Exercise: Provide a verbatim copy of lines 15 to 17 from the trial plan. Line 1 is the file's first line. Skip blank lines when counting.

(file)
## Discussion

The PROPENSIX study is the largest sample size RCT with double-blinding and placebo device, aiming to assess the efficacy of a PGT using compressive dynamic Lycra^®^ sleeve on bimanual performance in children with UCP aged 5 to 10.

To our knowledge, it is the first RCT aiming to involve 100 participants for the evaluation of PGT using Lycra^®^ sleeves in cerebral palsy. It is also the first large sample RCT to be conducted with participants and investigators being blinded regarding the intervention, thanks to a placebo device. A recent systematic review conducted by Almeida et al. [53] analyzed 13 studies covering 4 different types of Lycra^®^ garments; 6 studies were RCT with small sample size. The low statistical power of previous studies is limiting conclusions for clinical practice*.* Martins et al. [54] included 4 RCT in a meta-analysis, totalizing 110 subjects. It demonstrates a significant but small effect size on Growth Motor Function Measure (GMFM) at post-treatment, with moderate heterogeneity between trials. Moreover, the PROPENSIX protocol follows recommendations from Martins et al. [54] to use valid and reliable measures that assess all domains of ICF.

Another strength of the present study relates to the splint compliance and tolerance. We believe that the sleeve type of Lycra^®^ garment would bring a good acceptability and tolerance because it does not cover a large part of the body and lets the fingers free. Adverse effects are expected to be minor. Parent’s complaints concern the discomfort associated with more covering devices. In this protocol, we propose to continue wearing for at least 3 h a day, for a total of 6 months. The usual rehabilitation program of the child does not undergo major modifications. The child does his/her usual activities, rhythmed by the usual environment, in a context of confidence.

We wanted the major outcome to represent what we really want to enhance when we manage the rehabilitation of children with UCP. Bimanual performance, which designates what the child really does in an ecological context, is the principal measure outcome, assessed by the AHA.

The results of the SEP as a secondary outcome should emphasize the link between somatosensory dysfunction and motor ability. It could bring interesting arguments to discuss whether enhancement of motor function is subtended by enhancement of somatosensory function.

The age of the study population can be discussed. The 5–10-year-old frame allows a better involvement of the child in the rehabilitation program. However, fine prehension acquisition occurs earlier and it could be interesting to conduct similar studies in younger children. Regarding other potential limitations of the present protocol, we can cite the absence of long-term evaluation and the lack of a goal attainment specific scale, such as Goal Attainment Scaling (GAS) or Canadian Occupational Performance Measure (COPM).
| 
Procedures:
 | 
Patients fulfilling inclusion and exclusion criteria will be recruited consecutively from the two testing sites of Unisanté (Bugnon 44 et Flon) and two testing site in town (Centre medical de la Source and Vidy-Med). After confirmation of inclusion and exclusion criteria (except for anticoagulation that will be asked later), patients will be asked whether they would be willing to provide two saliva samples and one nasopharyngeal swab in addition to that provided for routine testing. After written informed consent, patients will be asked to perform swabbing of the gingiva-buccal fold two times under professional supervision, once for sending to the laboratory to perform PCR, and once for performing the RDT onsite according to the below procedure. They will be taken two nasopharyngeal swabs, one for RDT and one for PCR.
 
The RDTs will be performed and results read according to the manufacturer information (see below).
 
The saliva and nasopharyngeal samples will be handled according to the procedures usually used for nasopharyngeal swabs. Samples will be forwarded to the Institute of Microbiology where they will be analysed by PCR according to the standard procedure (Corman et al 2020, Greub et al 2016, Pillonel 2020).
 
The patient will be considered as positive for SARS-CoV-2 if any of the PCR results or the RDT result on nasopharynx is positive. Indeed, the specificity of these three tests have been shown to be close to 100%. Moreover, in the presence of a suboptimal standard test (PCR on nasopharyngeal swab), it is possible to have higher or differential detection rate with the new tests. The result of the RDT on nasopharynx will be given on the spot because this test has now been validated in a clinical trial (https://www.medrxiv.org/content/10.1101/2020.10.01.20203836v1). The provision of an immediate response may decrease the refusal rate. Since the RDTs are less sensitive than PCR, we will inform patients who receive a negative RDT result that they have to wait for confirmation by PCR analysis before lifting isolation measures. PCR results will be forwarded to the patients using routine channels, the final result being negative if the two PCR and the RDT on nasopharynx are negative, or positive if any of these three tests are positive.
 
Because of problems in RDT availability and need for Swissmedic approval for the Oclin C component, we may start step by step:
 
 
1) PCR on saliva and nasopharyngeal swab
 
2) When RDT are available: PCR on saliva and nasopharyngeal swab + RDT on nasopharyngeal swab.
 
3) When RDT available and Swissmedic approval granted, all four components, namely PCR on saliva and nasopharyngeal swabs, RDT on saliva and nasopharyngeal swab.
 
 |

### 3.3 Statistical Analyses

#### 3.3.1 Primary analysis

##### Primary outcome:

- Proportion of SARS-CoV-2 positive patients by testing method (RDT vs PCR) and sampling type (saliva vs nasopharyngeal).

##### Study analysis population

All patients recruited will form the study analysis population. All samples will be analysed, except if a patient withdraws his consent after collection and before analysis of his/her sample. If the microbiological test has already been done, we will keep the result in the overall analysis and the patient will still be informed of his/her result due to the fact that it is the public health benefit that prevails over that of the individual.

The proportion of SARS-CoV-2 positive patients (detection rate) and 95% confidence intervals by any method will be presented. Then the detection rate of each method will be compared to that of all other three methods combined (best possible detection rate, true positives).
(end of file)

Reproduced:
Because of problems in RDT availability and need for Swissmedic approval for the Oclin C component, we may start step by step:
 
 
1) PCR on saliva and nasopharyngeal swab
 
2) When RDT are available: PCR on saliva and nasopharyngeal swab + RDT on nasopharyngeal swab.
 